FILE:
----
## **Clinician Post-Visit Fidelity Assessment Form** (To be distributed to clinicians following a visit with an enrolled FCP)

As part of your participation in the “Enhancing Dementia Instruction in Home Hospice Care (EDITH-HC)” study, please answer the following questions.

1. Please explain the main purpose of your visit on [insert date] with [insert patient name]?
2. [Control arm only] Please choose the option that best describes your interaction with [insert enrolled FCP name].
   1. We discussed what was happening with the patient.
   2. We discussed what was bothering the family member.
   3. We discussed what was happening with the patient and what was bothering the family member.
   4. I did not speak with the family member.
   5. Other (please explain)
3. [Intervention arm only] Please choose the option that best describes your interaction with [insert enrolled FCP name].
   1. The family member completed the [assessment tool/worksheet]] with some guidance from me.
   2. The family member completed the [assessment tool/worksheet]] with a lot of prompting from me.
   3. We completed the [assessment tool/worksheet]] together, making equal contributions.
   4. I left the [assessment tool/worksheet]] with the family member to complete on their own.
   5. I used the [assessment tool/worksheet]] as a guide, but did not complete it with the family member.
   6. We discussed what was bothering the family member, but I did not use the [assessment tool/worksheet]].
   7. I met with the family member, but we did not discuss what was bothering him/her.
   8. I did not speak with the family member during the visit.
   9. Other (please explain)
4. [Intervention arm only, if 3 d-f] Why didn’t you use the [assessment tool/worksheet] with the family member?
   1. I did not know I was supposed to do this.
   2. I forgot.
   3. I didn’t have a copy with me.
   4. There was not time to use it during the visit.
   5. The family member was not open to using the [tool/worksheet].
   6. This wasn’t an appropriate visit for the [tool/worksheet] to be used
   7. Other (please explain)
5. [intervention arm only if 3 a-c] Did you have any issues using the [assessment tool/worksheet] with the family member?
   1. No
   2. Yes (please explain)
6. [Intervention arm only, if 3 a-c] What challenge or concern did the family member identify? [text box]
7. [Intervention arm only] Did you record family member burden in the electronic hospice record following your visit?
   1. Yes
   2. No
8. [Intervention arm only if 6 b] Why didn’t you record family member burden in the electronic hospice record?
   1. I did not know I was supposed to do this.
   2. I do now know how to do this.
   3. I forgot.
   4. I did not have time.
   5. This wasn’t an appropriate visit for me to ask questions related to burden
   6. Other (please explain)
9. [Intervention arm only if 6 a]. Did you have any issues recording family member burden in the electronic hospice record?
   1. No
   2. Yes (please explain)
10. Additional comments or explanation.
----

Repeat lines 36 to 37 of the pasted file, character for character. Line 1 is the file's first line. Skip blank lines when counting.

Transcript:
   1. I did not know I was supposed to do this.
   2. I do now know how to do this.